“I have come here to chew bubblegum and kick ass. And I’m all out of bubblegum.” This is not a direct quote from Paul Johnson, director the Institute for Fiscal Studies think tank, but it is a close approximation.
As Britain’s tax burden is set to hit its highest levels since the Second World War, Johnson said he would be “most surprised” if it returns to “its long-term pre-Covid average at any time in the coming decades.” That is ‘decades’ plural.
Business Editor Jonathan Prynn has got his calculator out and estimates that the changes to income tax thresholds mean that 900,000 middle earners across London and the south east are set to be dragged into the higher 40p tax band over the next six years. We are talking workers such as teachers and senior nurses. Not minimum wage jobs, sure, but now deposited in a tax band never designed for them.
The Chancellor announced that the threshold, already frozen by Rishi Sunak until 2026, will now be left at £50,270 until 2028. For context, and it is an imperfect comparison, but a single person in the US only starts paying the top rate of federal income tax of 37 per on earnings in excess of $578,125. Which is more.
With all these taxes, we can expect high-quality public services, right? Anyone who has tried to secure a GP appointment or frankly interacted with the British state in any capacity might suggest otherwise.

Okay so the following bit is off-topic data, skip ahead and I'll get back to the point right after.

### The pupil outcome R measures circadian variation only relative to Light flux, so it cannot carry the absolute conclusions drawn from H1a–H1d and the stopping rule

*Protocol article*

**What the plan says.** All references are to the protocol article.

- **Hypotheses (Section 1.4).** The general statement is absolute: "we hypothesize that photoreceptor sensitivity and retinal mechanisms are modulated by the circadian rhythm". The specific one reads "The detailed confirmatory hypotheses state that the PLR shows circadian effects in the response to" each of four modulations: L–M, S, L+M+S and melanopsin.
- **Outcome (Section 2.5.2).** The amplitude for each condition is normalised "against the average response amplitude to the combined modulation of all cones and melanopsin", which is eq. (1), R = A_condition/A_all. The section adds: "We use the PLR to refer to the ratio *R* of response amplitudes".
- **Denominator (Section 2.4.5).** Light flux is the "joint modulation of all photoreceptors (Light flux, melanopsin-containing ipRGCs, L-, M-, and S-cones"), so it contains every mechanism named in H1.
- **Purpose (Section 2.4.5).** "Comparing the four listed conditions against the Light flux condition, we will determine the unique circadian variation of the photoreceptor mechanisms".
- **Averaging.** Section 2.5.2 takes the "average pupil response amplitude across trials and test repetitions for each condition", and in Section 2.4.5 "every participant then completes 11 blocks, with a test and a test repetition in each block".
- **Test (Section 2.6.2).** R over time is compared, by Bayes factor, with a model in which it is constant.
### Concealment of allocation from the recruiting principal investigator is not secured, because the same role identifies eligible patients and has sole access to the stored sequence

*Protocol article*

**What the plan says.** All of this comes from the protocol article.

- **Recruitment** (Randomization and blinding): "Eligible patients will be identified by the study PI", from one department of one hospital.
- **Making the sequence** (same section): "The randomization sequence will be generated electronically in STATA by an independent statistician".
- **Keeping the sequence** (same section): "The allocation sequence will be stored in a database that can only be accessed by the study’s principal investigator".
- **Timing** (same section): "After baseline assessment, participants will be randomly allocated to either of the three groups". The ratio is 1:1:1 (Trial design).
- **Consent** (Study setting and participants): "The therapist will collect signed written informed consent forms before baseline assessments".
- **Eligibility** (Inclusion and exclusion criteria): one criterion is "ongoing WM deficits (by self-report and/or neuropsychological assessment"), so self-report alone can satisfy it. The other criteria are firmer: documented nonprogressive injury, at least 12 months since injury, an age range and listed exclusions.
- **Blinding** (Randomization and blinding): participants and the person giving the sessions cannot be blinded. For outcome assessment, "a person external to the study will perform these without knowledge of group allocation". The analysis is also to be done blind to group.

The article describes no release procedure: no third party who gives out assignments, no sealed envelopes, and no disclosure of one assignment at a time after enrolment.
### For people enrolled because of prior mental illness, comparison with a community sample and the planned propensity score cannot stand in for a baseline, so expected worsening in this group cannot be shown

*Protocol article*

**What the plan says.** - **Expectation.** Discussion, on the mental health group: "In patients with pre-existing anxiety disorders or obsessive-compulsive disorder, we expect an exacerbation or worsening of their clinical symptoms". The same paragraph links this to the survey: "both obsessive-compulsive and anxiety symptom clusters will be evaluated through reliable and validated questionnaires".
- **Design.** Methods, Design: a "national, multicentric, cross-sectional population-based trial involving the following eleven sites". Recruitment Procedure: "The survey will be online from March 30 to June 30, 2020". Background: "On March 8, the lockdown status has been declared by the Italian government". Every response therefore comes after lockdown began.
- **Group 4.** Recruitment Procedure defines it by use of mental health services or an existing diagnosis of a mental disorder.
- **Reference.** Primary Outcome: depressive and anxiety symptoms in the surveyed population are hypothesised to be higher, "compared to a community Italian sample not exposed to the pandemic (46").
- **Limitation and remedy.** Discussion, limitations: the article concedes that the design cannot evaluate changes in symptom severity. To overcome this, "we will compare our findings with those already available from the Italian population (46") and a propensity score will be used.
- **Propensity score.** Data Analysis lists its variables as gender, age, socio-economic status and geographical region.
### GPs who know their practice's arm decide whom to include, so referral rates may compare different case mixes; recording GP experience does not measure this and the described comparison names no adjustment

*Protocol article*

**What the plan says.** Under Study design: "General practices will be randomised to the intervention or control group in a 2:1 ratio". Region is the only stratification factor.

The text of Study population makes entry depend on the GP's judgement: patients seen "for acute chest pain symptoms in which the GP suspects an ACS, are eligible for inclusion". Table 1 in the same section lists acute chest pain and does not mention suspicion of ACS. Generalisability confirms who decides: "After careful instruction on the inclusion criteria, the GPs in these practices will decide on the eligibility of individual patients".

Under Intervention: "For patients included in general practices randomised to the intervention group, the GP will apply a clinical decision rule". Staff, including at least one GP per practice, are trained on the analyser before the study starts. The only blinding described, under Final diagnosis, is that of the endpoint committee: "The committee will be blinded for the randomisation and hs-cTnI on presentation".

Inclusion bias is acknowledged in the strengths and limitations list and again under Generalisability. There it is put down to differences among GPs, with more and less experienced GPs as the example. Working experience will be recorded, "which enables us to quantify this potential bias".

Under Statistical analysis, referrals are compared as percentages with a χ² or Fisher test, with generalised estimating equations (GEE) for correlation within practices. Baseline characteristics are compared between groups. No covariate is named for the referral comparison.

Where is the money going? Much of it is now being siphoned off on debt interest. Johnson points out that by 2027-28, interest will hit £100bn a year – more than spending on any public service bar the NHS.
Whose fault is it? In addition to global headwinds, the fastidiously independent Johnson blamed the government’s “economic own goals” and years of “cakeism”.
The tragedy is most stark in the collapse in living standards. Real household disposable income per capita is expected to be a third lower in 2027–28 than we might have expected in 2008. A third! “The truth is we just got a lot poorer,” Johnson said. And the fact is, we weren’t doing that great to begin with.
The criticism of the British electorate has long been that we want US-style taxes with European-level services. Now, we are saddled with the opposite.
Elsewhere in the paper, you have 12 years to plan a world cup and then 48 hours before kick-off ban beer at the stadiums. Fifa could now face a legal challenge from Budweiser, one of the tournament’s major sponsors, over major breaches of the terms of their $75m partnership.
In the comment pages, Emily Sheffield warns that a bad hand played well still leaves Jeremy Hunt with a mountain to climb. While I say Qatar’s World Cup is an insult to LGBT fans. There’s also a bonus short on the legislation-passing machine that is Nancy Pelosi.
And finally, you lot love a Tube map. I’ve seen the click-through rates. So here’s a redesigned map showing the cheapest pints of beer near underground stations.
Have a lovely weekend.
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